Back in the boat we were all full of adrenaline from the good start to the day, and ready for another drop.
The sharks hung around to feed all day and we spent several hours like this, being dropped to watch them cruise past with their huge mouths agape as they filtered water through their gills, retaining the zooplankton.
Sometimes they would turn and swim past us several times or circle us before swimming away. We returned to harbour very happy.
We stayed on the Isle of Coll for a week, devoted another day to the basking sharks and were lucky enough to get a lot of good encounters, at least at the start of the day.
After a couple of hours they seemed to be moving away, and after searching for a while we were about to give up when we saw a fin in shallow water by a beach.
We approached slowly, slipped into the water and waited for the shark to come to us. Moments later a shadow swept over the white-sand bottom and passed right beneath me in the clear water, almost slapping me with its tail as it moved away.
With this rare and beautiful encounter we decided to call it a day and head back. On the way we heard reports of dolphins nearby and after heading in that direction suddenly found ourselves surrounded by hundreds of common dolphin jumping and playing around the boat. What a way to end two amazing days at sea!
A dive-trip to Scotland would not be complete without diving some lochs. We wanted to see the Isle of Skye so chose nearby lochs: Duich and Carron.
In Loch Duich the bottom is mostly mud and rock and the objective is mainly macro. We dived two sites over a couple of days, and the night dives especially provided interesting sightings.
We encountered bobtail and common squid, a thornback ray, various crabs, lots of long-clawed squat lobsters, sea pens, dogfish and gurnards.
At one site the bottom was covered in thousands of different-coloured brittlestars crawling over each other, a spectacular sight.
Stout bobtail squid at Loch Carron.
Loch Carron, beside being a good place to find interesting sea creatures, provided some beautiful scenery. At a site by the castle in North Strome the wall was covered in deadman’s fingers, and closer to the surface the kelp stood tall and flowed in the stream. We really enjoyed this beautiful gentle drift-dive.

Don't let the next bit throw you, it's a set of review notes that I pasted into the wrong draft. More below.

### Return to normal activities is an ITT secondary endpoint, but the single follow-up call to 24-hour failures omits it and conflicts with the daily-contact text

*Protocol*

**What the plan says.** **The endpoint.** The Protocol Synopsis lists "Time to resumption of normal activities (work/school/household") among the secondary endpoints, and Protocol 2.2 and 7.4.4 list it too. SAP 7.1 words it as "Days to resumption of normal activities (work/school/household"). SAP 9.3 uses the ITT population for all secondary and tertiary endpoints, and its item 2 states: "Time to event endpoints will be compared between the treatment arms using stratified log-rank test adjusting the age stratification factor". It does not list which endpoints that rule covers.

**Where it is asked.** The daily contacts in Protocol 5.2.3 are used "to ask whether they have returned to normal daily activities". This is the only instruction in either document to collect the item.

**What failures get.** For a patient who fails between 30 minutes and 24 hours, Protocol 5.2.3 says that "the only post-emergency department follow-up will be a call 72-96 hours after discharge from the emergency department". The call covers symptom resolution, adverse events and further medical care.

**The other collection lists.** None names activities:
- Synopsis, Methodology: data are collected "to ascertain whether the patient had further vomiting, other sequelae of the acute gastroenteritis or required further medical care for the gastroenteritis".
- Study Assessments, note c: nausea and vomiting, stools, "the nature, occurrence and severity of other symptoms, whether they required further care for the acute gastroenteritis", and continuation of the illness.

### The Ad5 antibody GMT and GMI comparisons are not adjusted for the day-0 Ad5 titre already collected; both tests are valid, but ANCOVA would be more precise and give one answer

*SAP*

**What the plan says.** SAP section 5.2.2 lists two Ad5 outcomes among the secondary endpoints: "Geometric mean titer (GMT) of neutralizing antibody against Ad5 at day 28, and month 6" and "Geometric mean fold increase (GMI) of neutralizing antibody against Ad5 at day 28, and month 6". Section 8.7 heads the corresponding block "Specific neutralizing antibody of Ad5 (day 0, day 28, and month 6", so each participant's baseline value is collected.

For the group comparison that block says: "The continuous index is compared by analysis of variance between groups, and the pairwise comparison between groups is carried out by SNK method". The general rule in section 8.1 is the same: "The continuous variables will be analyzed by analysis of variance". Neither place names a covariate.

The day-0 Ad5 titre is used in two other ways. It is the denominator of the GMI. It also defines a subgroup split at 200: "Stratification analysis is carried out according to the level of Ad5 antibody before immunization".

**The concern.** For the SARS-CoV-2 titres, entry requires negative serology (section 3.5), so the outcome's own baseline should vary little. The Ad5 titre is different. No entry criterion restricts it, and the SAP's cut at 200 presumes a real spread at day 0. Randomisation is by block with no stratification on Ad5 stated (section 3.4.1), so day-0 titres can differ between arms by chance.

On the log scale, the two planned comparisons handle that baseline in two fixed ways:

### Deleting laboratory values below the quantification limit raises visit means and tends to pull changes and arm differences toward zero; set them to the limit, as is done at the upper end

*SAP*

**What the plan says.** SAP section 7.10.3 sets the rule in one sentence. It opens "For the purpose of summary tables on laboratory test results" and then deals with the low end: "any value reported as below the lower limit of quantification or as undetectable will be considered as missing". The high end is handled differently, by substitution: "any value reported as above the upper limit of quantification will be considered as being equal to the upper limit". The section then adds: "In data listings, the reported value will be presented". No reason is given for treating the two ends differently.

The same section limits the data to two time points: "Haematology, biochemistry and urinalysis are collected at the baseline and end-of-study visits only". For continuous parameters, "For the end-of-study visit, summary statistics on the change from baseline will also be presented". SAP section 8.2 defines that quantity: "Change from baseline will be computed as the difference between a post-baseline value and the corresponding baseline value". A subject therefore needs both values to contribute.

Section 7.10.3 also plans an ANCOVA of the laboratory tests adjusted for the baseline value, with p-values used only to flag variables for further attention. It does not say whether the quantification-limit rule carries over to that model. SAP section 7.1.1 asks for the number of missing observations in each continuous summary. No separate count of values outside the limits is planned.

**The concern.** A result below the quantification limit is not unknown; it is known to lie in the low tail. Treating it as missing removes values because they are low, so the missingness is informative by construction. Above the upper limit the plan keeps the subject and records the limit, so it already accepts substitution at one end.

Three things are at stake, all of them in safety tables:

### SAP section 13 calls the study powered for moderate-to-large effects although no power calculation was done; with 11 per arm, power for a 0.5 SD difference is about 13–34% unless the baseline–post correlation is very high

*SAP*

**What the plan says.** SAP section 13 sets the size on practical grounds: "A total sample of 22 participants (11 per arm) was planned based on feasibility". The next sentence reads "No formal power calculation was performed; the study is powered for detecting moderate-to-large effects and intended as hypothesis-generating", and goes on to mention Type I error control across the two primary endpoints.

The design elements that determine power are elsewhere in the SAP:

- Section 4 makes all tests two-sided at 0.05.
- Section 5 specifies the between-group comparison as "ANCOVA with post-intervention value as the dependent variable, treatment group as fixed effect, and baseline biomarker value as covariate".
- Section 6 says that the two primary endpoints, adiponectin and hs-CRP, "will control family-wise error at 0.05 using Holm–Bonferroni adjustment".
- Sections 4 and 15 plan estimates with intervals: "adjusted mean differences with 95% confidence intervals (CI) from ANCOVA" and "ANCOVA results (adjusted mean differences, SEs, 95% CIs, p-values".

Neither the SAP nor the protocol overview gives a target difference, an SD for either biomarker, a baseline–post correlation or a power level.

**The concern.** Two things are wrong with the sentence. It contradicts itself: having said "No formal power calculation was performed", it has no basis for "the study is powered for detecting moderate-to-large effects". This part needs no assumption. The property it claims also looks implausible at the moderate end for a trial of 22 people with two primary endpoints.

Even more interesting, however, was what we found at the bottom. It wasn’t exhilarating at first glance, but looking more closely at what seemed to be a carpet woven of rocks and shells we could see its creators the flame shells peeking out from beneath it.
Loch Carron contains the world’s largest known flame shell reef, an important environment used by many different species to reproduce. Again the night-life was especially diverting, from bobtail squid to Yarrell’s blennies.
We took some time out driving around the highlands to take in their beauty as the end of our allotted time in the UK approached, but we did have one last dive destination planned before leaving the country.
Grey seal at the Farne Islands.
We headed to the Farne Islands in hopes of getting acquainted with its famous inhabitants – the thousands of grey seals that live on its rocky shores.
We took the short boat-ride out to the islands from Seahouses harbour and almost immediately found seals lying in the sun on the cliffs. We spent a while watching them from the boat.
Now it was all about finding a good spot where the current was right for diving with the seals.
We found a good spot and jumped into the water. We descended along the kelp-covered wall and started swimming along it, heading for the canyon we had spotted from the boat.
For the second dive we had to find a new spot because the current had changed. The chosen site also had a canyon so we decided to go straight for it, which turned out to be a good decision.
The seals were just as playful on this dive, and not only our fins but also the cameras were inspected inquisitively.
Several seals came up to nibble my strobes, and even the protection around the domes on both our cameras. We had so much fun playing with them that the dive seemed to be over way too soon.
After that more-than-satisfactory conclusion to this leg of our journey, all that remained was to drive down to Dover to catch the ferry back to France.
The idea was to do some more wreck-diving, we hoped with better visibility than before, before continuing to our next destination – Portugal.